It was lust at first sight... on my part. He, I learned later, was just looking for a new place to dance.
I didn't know that night that I'd fall in love with this man. I only knew that his blue eyes and warm smile melted my world, and I had a sudden urge (which I resisted) to touch the chest hair that peeked from the V of his shirt. When he started to roll his hips, revealing a lifetime of dance and a self-assurance in his 64-year-old dancer's body, I felt my own hips strain to match his rhythm. I kept forgetting the steps to the dance I was teaching.
Better Than I Ever Expected: Straight Talk about Sex After Sixty.)
Our first kiss didn't happen for nine months -- but once we started, we never stopped kissing.
I lost Robert to cancer on August 2, 2008 -- exactly seven years after our first kiss.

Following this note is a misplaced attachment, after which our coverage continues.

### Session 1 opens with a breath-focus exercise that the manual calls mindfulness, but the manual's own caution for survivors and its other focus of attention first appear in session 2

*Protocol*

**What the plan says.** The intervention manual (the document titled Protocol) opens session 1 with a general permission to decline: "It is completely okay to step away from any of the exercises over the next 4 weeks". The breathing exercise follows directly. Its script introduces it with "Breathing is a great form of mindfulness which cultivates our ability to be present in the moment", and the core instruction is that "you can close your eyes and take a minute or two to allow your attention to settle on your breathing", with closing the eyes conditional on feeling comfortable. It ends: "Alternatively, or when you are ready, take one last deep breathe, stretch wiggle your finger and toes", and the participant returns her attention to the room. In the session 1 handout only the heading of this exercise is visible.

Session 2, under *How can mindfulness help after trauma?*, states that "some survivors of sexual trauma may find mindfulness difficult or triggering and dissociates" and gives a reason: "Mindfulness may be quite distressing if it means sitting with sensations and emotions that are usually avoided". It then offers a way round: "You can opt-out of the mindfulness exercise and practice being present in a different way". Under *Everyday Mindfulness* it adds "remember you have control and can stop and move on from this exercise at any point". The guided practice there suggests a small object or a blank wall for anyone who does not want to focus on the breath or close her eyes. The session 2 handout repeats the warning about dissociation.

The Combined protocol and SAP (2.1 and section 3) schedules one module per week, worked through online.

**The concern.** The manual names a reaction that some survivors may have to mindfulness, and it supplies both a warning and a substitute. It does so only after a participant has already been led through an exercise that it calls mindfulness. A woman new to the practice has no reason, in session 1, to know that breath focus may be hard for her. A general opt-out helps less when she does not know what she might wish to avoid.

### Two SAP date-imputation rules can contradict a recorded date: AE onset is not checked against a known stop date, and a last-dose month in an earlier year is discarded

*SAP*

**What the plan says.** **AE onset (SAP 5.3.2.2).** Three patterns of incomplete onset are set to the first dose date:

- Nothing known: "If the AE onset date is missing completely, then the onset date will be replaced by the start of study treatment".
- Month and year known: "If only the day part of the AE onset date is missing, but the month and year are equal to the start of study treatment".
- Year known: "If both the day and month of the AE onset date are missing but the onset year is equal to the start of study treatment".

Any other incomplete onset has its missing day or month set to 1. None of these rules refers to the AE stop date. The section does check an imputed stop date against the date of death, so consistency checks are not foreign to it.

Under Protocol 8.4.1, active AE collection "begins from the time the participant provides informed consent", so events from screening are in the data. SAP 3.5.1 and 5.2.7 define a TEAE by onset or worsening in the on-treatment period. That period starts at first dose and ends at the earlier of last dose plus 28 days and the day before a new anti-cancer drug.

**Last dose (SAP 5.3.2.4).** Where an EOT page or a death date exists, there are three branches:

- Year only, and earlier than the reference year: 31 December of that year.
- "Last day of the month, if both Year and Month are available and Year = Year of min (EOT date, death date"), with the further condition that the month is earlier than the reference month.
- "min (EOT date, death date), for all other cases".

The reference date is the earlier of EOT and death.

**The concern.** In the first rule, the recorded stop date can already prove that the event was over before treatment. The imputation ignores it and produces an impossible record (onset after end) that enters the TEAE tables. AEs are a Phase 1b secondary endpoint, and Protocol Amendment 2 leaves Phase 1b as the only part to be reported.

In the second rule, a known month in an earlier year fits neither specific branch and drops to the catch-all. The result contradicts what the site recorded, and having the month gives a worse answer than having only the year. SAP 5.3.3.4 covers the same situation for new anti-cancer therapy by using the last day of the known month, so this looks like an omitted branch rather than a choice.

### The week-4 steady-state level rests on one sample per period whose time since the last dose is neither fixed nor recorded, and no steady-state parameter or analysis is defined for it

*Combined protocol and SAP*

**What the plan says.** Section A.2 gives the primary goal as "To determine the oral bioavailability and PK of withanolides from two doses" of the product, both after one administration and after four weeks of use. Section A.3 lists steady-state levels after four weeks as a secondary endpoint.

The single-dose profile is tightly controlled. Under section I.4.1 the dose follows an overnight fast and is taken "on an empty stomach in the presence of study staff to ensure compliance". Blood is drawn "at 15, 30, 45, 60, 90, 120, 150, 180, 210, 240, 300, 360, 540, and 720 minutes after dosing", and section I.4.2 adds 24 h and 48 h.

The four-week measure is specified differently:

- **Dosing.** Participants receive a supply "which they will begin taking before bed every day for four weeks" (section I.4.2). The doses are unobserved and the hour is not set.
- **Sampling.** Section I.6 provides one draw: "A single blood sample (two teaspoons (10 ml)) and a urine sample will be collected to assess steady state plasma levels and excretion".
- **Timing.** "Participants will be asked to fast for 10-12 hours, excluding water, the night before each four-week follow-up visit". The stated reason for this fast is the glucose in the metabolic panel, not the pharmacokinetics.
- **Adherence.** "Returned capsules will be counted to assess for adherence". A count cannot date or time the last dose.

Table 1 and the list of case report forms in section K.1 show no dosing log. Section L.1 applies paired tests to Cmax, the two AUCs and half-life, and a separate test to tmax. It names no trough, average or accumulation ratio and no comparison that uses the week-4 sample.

Today, I made myself coffee in the coffee pot that he had used, held my cup to my cheek as he had done. I thought of the post I had written in 2010 -- “I’m Going to Make You Coffee….”
For those of you who have lost a loved one, I think it's important to share this with you: It does get easier. We all proceed in our own time frame. There's no "right" amount of time to grieve, and anyone who tells you, "you should be over it by now" should be educated (first I wrote "pilloried," but I changed my mind).
I've also learned that we can move forward and hold onto the memories at the same time. I'm listed with three online dating sites, and I'm enthusiastic about welcoming male company into my life. I still miss Robert every day. I am not looking to replace him -- couldn't be done even if I wanted to, and I don't want to. Any new man I get involved with will have to accept that I'm not going to take Robert's paintings off the wall or hide the urn that holds his ashes.
I'm 69 -- I bring my whole lifetime of experiences with me into whatever path I take next. That includes my memories of the man who taught me how richly I could love and be loved.